Grazing at the Hardy Monument

Spectacular countryside views from the top all the way to the sea

Regular visitors to the hilltop at the Hardy Monument will have noticed the significant changes and work that has been happening over the last few years. The removal of the pine plantations, installation of fencing, cattle grids and water supplies have all been directed towards the restoration of the Heath which covers the top of the hill into a better state of health and to increase its extent in order to support those dependent species. This work includes the management of the existing areas of Heath to rejuvenate old Heather, Bilberry, Gorse etc. and create variety in age, height and density. Traditionally this would have been done by grazing, cutting or burning any areas of older Heath in a regular cycle.

Since late Autumn Cattle have been grazing the heathland at the Hardy Monument, the Belted Galloways are a native breed of cow that are well adapted to cope with the harsh conditions which are found on the site. They are small and compact with a low centre of gravity which means that the steeper slopes present no problem for moving around, whilst causing little ground damage with their relatively large hooves. If one takes a look at their shape the Galloways have a proportionally large chest and stomach, enabling them to digest and survive on the low nutrient food provided by the heathland vegetation.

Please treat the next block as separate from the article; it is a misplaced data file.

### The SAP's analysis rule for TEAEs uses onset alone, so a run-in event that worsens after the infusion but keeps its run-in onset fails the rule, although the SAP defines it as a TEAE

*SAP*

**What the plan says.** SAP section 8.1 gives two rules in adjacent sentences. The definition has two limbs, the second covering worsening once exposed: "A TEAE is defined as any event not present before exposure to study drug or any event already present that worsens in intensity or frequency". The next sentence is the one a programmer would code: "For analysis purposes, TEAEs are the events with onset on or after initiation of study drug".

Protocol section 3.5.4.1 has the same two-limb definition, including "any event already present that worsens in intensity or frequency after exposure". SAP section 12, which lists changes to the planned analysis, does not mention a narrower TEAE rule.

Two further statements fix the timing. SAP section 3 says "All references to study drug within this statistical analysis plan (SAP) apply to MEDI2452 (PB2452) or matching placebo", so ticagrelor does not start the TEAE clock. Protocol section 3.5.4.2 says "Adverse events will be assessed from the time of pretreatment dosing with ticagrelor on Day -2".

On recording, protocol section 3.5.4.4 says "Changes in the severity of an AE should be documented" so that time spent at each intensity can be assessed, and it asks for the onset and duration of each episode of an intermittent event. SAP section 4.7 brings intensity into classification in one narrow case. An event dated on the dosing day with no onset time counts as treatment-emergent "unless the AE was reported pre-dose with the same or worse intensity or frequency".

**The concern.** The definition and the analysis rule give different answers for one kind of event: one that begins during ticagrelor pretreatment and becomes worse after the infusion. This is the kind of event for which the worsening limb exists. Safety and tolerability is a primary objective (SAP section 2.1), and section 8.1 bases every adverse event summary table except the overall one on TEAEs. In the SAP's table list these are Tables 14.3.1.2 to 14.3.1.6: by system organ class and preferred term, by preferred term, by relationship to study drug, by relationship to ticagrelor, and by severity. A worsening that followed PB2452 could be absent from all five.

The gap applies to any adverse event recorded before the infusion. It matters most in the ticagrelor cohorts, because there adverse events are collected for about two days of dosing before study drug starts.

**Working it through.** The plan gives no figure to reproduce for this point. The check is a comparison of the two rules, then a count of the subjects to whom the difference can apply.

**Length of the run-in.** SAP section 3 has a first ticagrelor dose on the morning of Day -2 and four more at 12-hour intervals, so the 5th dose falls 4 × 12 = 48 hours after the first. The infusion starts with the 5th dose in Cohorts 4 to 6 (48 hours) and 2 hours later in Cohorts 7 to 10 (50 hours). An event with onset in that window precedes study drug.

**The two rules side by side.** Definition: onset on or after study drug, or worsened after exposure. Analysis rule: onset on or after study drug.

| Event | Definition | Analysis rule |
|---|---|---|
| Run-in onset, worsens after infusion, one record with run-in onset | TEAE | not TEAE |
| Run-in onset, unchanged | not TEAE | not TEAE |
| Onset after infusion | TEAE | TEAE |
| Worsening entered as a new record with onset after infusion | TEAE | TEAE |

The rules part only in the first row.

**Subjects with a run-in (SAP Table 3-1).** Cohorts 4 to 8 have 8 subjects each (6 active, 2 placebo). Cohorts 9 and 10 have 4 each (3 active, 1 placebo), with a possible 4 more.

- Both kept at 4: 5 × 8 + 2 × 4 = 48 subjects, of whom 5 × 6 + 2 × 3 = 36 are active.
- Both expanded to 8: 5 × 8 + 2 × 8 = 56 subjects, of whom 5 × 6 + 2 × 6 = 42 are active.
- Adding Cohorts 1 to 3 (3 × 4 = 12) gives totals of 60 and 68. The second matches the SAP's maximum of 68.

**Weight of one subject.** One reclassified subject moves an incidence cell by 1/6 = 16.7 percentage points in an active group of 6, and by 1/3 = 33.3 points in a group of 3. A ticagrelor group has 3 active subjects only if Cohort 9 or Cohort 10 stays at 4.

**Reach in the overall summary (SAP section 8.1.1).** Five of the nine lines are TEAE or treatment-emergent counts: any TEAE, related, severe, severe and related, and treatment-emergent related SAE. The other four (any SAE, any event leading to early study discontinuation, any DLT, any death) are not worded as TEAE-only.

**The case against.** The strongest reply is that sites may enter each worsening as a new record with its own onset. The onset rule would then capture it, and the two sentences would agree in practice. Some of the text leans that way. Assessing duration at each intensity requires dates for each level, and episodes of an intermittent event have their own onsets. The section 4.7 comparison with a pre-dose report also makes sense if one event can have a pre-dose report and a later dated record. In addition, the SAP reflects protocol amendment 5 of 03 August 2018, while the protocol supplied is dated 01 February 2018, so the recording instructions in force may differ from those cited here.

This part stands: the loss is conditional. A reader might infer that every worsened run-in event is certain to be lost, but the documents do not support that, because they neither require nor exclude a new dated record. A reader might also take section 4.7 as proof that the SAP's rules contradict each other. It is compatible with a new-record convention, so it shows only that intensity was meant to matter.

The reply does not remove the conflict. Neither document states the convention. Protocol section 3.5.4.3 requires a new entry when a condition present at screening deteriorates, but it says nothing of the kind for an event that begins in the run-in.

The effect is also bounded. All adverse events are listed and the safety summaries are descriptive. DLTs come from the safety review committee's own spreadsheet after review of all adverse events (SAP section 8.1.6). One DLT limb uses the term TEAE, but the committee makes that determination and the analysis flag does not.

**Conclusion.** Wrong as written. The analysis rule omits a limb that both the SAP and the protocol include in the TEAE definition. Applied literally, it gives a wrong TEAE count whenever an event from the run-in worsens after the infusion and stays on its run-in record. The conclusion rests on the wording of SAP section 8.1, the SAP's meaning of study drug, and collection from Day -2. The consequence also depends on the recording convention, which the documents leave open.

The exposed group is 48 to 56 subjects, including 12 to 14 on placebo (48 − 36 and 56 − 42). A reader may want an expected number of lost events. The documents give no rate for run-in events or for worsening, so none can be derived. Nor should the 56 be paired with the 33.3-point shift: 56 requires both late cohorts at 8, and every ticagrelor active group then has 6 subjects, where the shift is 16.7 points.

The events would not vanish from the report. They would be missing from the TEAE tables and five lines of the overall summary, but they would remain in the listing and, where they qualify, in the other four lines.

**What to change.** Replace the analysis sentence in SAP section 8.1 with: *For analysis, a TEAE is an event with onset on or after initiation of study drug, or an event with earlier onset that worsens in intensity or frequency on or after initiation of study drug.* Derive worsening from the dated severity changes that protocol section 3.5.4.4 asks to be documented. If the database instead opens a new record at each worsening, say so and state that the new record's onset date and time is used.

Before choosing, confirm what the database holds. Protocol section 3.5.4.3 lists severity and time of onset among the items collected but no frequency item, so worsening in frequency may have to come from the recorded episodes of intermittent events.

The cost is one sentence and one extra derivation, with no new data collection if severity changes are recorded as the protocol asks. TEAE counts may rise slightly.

The cattle have several benefits for the Heathland, creating variety in the height, age and density of the vegetation being one of the most useful. A wider range of habitats and microclimates become available for the flowers, insects, mammals, reptiles and birds that make their home here as the cattle move around the site and eat. This movement also has the added benefit of breaking up and crushing the bracken stands which have become fairly well established over most of the hilltop. Whilst the bracken has some value for some species it can shade out much of the native flora when the growth becomes very thick, it is for this reason that as well as grazing we have been carrying out other Bracken control measures over the last couple of years. The break up and reduction in dense bracken will allow new Heather, Bilberry and other seedlings to germinate from the seed reserves newly exposed to the light.